Do mythologies really precede science? In the expansive play of imagination that they allow, the number of possibilities they remain open to, do they enable us to think of perhaps a better future? For without thinking of a better future, there is no better future; all the comforts we enjoy today exist because someone somewhere imagined them into being first.
Do we thank, therefore, the multiple creators of the multiple epics; the storytellers who carried the tale far and wide, and across time, impregnating it with possibilities every time they narrated it; the audience who latched on to episodes and made them a part of collective memory; and language, which despite its ever-changing nature managed to let the tale be told? Do we thank all these for cold water that gushes out from an underground tap on a hot sunny afternoon? The water that soothes our nerves, quenches our thirst and reinforces life itself on a day when even leaves seem dazed in the heat?
If many beings in many places had not imagined, narrated and reserved to memory the act of Arjun shooting an arrow to bring forth a jet of water from the depths of the earth, to quench a dying Bhisma’s thirst, whom he himself had killed, would we have water gushing forth, intermittently, from hand-pumps and tube-wells today?
The story of Arjun and Bhisma repeated itself many times in the course of the last week, when I was in Midnapore, interacting with patachitra artists. It was narrated by many among the older practitioners of the traditional art form, when I asked them whether they preferred to work on patas on mythological or contemporary themes; the latter, it must be mentioned is what sells, and enables the patuas to earn a livelihood and much more.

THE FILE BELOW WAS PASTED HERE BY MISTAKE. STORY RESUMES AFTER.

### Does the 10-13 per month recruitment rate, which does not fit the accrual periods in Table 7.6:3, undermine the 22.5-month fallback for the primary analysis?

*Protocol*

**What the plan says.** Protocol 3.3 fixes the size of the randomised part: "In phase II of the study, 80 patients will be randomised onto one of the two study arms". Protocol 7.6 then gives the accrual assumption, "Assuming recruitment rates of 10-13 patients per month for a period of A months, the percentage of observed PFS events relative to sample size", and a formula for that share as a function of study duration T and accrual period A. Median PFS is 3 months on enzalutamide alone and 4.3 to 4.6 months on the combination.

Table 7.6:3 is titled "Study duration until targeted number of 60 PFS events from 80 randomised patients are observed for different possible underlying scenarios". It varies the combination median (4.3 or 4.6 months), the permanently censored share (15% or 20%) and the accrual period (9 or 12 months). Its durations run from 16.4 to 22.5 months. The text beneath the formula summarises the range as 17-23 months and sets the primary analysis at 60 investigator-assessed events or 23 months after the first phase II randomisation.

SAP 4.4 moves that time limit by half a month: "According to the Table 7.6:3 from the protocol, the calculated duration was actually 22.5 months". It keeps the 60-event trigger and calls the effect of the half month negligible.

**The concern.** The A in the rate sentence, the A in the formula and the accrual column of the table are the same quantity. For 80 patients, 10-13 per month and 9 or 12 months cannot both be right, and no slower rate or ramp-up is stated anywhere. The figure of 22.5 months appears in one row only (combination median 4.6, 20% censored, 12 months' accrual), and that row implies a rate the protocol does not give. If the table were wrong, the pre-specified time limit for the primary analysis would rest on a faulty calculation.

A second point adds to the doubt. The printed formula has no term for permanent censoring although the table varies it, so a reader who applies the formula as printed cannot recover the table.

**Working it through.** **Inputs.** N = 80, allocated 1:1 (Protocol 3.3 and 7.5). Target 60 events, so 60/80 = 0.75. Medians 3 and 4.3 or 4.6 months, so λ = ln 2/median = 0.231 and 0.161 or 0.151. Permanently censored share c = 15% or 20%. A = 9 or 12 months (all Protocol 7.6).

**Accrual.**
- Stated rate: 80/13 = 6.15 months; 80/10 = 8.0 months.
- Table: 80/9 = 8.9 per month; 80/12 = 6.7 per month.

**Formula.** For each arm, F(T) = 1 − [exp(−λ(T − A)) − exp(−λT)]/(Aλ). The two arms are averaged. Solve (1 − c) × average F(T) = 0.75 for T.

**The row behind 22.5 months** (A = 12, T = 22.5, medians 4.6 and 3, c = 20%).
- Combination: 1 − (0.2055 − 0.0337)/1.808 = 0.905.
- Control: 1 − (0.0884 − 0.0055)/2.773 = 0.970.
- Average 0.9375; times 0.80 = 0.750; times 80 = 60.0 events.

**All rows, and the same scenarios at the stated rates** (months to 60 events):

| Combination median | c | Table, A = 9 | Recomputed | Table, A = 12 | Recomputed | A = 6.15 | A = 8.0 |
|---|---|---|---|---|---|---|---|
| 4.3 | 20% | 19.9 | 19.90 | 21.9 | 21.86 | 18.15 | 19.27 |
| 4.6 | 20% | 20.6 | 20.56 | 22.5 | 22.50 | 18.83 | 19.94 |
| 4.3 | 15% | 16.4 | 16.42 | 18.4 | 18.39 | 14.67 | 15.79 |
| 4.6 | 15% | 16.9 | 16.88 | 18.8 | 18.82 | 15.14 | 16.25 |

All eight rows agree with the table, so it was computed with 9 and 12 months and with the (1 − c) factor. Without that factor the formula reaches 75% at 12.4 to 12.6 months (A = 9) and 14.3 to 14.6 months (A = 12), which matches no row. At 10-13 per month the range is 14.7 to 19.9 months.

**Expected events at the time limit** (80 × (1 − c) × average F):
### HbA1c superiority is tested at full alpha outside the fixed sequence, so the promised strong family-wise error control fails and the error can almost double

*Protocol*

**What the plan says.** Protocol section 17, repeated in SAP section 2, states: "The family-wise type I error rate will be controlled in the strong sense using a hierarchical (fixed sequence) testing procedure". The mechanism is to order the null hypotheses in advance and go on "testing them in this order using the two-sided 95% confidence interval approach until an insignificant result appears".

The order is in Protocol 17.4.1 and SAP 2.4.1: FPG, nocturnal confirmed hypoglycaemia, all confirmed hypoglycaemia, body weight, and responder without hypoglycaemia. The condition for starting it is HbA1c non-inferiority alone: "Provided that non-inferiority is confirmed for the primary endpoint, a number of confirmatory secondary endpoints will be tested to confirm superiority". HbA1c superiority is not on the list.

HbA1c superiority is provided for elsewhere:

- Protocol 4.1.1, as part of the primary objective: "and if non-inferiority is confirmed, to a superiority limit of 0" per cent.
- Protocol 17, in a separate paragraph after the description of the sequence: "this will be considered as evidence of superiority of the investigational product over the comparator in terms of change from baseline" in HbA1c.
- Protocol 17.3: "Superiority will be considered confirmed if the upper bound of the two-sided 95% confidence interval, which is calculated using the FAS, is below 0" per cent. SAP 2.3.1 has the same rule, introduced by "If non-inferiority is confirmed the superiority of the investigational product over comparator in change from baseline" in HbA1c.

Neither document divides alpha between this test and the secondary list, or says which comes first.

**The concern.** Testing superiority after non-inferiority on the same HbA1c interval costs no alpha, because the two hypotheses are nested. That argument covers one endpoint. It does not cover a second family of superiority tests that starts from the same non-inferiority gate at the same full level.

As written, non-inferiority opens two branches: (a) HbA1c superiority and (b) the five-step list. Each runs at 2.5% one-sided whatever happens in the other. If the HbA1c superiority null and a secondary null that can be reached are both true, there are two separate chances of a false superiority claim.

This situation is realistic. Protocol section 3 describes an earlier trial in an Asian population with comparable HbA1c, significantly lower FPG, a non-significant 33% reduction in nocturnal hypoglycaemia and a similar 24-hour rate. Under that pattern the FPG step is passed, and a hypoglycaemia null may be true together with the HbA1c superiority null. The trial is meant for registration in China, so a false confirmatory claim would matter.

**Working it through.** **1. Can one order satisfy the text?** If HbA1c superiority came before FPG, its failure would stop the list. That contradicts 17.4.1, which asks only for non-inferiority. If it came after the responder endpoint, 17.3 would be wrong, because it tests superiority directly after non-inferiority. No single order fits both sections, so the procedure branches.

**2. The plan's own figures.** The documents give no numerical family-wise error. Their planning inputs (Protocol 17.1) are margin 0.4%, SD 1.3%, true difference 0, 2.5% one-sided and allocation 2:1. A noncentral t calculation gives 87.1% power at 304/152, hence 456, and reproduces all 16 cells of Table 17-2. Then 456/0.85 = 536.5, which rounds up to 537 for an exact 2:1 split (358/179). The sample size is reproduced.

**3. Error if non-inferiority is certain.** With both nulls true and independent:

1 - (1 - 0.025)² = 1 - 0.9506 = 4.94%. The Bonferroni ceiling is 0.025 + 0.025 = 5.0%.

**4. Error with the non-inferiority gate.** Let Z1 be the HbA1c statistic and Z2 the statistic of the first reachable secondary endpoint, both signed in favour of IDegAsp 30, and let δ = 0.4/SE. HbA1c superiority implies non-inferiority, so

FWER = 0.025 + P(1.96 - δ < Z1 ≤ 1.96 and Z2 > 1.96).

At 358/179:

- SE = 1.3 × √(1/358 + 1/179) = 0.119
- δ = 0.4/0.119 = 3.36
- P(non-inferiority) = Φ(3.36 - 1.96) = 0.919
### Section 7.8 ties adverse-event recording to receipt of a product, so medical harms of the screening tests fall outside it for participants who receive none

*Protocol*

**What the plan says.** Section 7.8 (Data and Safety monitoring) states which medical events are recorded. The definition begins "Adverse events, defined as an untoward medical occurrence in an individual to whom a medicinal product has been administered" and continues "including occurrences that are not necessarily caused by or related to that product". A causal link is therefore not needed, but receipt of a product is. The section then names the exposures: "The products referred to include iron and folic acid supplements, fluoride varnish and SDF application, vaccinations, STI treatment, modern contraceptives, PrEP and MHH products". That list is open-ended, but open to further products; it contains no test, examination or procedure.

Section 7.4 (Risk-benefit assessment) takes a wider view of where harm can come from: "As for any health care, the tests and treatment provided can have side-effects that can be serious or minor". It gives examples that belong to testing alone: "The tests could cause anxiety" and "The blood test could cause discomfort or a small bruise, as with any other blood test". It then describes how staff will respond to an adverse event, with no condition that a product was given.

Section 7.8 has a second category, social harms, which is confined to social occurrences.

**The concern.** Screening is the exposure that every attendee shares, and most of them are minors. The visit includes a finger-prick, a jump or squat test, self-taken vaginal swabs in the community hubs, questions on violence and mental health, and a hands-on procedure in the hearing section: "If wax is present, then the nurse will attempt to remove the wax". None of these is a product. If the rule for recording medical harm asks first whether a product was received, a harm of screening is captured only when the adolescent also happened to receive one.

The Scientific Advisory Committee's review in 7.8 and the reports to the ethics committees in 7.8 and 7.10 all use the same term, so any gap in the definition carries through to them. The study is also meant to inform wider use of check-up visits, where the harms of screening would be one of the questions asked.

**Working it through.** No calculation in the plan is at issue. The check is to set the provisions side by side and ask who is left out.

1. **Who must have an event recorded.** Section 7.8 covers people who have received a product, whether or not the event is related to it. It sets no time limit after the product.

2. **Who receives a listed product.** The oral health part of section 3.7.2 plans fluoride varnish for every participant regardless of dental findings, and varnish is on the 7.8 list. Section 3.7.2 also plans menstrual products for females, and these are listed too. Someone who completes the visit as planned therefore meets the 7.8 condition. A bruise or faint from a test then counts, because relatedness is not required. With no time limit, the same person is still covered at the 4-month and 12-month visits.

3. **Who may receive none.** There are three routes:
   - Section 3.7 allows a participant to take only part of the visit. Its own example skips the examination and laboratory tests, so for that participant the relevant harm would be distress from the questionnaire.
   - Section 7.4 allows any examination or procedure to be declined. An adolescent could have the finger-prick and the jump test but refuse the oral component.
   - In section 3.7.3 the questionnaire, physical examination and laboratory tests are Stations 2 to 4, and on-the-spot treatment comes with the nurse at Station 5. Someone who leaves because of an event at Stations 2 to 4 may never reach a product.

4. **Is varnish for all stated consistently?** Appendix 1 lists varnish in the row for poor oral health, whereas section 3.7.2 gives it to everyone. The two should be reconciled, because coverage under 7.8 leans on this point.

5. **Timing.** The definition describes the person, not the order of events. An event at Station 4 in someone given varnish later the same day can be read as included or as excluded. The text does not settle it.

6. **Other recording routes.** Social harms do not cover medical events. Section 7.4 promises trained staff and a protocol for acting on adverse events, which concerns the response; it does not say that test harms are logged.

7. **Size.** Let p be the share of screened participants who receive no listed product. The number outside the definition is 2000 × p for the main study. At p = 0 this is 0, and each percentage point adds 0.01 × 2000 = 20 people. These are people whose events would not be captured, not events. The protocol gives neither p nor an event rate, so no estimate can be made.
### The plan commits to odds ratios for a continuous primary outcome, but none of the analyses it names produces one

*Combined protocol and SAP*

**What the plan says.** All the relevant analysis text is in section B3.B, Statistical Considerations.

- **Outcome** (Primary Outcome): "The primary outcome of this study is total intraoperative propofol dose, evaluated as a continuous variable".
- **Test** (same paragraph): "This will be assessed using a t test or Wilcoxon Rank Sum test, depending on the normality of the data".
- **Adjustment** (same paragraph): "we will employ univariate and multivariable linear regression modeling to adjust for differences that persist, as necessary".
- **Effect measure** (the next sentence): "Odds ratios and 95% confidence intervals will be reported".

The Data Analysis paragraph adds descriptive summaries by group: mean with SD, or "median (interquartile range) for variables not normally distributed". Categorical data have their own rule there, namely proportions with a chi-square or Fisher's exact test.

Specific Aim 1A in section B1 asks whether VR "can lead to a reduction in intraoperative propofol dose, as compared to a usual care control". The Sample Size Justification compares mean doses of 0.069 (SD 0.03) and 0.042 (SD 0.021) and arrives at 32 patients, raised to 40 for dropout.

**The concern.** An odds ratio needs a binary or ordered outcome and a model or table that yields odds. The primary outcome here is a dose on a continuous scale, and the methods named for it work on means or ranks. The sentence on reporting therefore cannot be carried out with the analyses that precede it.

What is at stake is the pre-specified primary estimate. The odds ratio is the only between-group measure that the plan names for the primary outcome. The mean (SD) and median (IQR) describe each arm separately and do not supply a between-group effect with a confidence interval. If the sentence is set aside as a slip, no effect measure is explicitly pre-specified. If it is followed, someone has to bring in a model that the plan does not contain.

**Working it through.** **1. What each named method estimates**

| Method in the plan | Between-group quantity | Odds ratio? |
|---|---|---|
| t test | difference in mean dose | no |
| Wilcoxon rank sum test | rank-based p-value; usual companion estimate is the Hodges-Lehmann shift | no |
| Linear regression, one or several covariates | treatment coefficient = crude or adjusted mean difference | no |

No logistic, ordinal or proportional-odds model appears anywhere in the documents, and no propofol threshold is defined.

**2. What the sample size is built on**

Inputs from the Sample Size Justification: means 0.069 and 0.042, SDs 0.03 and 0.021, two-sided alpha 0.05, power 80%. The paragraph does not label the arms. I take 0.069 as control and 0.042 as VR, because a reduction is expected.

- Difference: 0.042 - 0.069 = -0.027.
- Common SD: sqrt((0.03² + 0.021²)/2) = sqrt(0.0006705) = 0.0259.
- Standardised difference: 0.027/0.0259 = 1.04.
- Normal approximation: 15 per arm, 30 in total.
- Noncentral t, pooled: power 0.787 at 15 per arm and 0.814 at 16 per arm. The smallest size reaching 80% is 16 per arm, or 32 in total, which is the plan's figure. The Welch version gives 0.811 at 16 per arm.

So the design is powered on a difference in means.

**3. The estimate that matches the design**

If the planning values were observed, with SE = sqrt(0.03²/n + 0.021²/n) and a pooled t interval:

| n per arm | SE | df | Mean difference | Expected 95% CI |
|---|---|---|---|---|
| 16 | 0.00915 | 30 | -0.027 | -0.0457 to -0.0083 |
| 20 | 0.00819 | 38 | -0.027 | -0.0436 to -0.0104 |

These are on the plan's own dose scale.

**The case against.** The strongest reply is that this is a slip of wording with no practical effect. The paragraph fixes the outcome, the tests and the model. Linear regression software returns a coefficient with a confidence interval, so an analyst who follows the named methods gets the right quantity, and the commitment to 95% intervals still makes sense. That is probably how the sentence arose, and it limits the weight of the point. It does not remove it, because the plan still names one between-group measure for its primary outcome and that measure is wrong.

Mythologies are timeless, they said. They allow for a play of imagination that nothing else can match. They precede modern science by centuries. The patuas sing of Ravan’s Sita-haran, their evocative scrolls marking a visual journey into other worlds and other spaces, and ask: did the modern aeroplane not come from here?
Was Sita-haran earlier, or the aeroplane? Was Arjun shooting an arrow to bring forth a jet of water first or the modern tube-well? Was the pata song (pater gaan) on Krishna’s “raslila” earlier or Runa Laila’s “Bondhu Teen Din”?
‘The problem is people don’t acknowledge the sources they draw from’, said a 70-year old patua. And so, Bondhu Teen Din stays ensconced in people’s memory as Runa Laila’s tune. The violence of memory—its erasure begins. Tradition is replaced by the modern, the hip, the upmarket, the simplified, the commodified, the aspirational—the roots are shorn off, and the residue is made to appear like the new. Novelty is born.
If you’re looking for a logical connection, none exists. Instead, conversations with older patuas seem to run in a loop. Stories repeat themselves, in different times, and different places, narrated by different people. The distinctions of past and present fade away, history and myth get entwined in a manner that it becomes difficult to tell what is what. What stays is the feeling that we are all part of stories—of our own, of someone else’s; of someone near, dear or far away from us. We all populate the landscape of imagination, turning ourselves inside out, making, unmaking, creating, re-creating.
Shifts in tradition do not go unnoticed by sharp storytellers. But what happens when this shift threatens the practice of storytelling? Does it allow mythologies to live? And science?